One of the most beautiful and enigmatic of all films is Jean-Marie Straub and Danièle Huillet’s The Bridegroom, The Comedienne and The Pimp (1968), a 23 minute short film comprised of only eleven shots. As I wrote of this film on IMDb, “three sequences are linked together in this short film by Straub [and Huillet]; the first sequence is a long tracking shot from a car of prostitutes plying their trade on the night-time streets of Germany; the second is a staged play [Ferdinand Bruckner's Krankheit der Jugend], cut down to 10 minutes by Straub [and Huillet], photographed in a single take; the final sequence covers the marriage of James [James Powell] and Lilith, and Lilith’s subsequent execution of her pimp, played by Rainer Werner Fassbinder.”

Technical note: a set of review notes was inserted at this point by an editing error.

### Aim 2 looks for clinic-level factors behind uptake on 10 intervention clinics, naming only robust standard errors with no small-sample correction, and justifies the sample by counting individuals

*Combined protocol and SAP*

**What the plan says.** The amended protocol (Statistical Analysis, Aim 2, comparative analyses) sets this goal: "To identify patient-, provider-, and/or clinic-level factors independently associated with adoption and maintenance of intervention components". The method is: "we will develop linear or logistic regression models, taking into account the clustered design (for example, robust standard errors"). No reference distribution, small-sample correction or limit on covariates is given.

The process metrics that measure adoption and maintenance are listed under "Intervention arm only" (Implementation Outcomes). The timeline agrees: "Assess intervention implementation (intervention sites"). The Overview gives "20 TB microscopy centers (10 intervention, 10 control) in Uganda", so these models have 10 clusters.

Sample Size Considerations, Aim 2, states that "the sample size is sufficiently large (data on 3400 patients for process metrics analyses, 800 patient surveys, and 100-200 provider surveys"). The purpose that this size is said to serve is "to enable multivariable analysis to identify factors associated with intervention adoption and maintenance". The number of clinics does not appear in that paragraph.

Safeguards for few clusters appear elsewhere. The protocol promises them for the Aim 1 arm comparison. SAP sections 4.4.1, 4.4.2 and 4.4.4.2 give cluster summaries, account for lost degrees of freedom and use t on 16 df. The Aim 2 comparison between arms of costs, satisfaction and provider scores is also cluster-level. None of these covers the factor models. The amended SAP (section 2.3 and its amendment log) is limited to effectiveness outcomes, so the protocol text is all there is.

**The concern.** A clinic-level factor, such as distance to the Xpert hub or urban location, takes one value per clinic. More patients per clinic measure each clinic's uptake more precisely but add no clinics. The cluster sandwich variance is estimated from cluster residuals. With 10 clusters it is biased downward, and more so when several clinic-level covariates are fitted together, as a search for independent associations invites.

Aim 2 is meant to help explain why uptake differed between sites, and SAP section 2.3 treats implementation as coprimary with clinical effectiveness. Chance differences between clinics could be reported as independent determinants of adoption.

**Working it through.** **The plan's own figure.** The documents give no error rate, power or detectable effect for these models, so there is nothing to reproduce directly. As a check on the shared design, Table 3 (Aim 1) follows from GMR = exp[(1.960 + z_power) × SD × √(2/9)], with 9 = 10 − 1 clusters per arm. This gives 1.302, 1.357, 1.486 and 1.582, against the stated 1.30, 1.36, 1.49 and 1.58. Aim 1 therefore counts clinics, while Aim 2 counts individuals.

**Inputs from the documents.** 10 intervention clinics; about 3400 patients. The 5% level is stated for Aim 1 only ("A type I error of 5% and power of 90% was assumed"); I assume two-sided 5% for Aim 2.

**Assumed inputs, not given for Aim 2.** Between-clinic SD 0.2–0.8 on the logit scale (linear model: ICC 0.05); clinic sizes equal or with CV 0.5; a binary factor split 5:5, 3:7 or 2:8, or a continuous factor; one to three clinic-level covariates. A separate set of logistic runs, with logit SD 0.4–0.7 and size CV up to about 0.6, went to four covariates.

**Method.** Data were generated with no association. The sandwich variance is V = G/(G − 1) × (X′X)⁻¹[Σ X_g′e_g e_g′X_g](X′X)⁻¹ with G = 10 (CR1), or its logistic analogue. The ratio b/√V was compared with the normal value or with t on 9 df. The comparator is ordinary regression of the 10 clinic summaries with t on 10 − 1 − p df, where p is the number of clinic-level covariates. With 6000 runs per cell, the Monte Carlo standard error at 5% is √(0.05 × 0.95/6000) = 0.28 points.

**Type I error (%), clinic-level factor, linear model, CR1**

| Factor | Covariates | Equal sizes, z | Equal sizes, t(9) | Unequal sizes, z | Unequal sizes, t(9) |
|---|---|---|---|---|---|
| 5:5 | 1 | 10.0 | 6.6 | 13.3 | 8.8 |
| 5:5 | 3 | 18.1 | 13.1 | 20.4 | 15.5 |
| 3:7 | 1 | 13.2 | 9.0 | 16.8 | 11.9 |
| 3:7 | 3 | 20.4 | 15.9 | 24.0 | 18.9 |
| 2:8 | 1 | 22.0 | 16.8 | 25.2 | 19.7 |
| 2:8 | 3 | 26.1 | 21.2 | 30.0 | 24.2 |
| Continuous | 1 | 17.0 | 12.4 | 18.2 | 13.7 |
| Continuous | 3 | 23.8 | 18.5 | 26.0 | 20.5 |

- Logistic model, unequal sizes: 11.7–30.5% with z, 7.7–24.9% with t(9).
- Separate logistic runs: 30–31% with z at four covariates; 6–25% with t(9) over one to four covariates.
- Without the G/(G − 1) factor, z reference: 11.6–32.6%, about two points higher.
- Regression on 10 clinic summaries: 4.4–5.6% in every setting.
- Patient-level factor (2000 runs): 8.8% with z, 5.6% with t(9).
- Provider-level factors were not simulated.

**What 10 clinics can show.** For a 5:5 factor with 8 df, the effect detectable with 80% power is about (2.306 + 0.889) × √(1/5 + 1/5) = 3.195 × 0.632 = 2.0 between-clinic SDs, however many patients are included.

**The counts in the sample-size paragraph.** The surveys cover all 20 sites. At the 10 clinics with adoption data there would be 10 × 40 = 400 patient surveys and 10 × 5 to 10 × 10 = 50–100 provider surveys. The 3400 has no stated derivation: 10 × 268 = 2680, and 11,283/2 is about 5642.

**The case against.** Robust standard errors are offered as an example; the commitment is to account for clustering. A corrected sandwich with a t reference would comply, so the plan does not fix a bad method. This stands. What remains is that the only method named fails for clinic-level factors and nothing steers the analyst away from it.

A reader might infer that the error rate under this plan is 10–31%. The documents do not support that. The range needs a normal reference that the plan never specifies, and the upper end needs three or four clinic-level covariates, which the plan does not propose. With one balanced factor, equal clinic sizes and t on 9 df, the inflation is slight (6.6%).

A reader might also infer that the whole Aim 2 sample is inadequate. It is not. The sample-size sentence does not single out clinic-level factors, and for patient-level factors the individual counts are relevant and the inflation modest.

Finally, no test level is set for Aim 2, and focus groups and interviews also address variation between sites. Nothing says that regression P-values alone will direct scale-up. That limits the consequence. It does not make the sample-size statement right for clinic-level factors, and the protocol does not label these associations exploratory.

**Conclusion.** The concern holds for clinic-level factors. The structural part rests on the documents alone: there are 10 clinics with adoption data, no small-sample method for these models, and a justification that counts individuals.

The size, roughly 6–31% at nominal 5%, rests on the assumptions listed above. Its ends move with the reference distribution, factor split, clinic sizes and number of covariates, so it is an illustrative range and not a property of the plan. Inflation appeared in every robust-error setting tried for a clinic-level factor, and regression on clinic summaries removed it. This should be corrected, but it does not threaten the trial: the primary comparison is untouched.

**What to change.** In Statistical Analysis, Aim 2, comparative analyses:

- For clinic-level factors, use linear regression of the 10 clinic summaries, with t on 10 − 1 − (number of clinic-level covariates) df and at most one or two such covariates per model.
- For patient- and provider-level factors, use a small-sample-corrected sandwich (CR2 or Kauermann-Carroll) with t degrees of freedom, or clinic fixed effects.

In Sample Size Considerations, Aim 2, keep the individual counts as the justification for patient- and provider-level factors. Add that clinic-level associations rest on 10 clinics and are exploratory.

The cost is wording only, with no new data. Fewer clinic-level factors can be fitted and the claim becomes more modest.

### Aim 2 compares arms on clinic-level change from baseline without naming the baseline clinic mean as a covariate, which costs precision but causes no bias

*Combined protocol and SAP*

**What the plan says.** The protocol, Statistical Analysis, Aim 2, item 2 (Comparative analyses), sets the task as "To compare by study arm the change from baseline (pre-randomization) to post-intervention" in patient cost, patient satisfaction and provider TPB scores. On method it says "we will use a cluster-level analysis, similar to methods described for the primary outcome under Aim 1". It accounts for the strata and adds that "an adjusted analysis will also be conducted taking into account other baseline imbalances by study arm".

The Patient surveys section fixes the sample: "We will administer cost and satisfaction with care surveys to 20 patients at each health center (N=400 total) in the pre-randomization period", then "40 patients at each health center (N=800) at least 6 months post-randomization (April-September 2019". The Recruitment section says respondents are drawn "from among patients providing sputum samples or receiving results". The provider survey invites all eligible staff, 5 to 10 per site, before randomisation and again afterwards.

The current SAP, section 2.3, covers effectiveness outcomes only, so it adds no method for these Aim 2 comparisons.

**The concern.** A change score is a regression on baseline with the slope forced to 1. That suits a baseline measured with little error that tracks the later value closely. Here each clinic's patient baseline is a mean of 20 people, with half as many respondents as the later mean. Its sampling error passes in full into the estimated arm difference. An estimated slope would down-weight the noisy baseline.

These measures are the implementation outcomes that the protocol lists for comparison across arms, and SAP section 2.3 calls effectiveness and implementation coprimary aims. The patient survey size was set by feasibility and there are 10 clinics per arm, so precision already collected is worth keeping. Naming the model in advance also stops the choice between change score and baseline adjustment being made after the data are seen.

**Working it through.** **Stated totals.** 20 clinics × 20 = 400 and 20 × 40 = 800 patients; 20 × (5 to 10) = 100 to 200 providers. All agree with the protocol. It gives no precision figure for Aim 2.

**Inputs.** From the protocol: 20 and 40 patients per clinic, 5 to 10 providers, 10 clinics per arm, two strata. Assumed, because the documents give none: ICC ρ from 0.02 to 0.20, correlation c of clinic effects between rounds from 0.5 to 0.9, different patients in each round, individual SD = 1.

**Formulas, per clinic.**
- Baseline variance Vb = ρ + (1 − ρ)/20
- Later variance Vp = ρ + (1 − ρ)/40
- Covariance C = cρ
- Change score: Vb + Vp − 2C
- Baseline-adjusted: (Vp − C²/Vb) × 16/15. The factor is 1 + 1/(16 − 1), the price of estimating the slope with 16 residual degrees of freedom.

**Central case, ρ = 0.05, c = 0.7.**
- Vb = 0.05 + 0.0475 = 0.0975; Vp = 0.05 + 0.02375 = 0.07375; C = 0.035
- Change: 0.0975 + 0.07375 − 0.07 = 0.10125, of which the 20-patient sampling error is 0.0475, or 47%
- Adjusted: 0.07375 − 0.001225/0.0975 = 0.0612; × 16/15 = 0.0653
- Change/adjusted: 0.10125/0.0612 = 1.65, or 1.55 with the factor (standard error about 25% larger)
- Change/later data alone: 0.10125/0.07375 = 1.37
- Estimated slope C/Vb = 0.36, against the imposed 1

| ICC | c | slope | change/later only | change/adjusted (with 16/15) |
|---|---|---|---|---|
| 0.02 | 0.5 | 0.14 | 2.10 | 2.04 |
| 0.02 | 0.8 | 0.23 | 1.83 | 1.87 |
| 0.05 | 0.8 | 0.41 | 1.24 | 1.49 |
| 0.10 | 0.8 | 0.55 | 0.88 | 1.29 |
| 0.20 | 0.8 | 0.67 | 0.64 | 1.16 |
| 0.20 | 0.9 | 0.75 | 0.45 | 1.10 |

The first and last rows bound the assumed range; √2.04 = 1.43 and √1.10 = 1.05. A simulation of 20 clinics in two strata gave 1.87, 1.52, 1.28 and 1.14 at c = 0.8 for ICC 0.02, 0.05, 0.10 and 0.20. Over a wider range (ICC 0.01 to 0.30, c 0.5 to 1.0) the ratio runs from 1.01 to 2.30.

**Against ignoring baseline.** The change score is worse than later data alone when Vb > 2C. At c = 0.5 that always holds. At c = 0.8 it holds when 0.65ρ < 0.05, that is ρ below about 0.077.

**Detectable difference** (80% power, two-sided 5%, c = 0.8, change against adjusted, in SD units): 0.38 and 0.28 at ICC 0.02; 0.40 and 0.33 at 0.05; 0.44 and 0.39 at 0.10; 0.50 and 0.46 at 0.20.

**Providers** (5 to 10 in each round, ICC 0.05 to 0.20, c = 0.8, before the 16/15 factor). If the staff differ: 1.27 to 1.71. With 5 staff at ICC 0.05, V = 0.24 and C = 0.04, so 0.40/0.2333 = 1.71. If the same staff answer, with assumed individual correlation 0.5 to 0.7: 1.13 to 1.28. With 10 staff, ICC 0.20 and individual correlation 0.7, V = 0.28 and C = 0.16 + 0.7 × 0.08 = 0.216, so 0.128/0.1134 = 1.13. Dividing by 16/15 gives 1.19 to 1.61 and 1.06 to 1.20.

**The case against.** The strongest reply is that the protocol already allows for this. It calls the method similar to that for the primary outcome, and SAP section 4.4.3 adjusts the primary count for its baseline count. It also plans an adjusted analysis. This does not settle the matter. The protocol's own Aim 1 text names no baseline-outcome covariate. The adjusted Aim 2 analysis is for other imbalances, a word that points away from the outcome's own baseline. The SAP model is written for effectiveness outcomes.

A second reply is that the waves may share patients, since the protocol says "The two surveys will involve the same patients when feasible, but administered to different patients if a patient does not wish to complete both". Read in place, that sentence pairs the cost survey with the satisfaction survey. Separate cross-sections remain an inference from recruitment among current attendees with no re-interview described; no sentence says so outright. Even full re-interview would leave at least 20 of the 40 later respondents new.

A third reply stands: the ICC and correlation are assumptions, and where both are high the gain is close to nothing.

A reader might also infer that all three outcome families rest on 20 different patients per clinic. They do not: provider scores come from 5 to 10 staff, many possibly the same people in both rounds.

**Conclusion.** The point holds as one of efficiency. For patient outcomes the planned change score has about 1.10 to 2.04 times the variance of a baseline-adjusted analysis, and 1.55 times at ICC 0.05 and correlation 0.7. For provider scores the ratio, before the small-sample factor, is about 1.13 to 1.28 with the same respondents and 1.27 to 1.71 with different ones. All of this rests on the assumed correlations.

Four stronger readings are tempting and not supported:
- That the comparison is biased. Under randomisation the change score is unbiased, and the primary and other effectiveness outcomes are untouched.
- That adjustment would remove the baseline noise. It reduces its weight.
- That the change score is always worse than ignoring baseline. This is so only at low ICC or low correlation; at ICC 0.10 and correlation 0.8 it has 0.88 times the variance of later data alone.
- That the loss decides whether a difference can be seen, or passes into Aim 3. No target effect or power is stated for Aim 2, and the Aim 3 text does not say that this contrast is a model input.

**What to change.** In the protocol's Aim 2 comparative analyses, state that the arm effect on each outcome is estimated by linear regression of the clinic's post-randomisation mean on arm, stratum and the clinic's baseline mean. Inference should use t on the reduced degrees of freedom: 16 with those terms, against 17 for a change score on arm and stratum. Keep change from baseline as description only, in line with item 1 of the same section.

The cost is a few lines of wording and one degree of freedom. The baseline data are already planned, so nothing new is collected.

This brief description does little justice to the mysterious resonance of the film, composed as it is of such disparate elements; the still above is taken from the final sequence of the film, directly after Lilith (Lilith Ungerer) has shot Fassbinder’s pimp, and dispassionately recites some poems of John of the Cross, as the camera tracks past her to come to rest on a shot of a tree in full summer. The best discussion of The Bridegroom, The Comedienne and The Pimp remains Richard Roud’s careful consideration of the film in his 1972 book Straub, illustrated with numerous frame blow-ups; sadly, the book is out of print. The film, too, seems to be unavailable in 35mm, 16mm, or digital video, and thus, for the moment, both are phantom texts.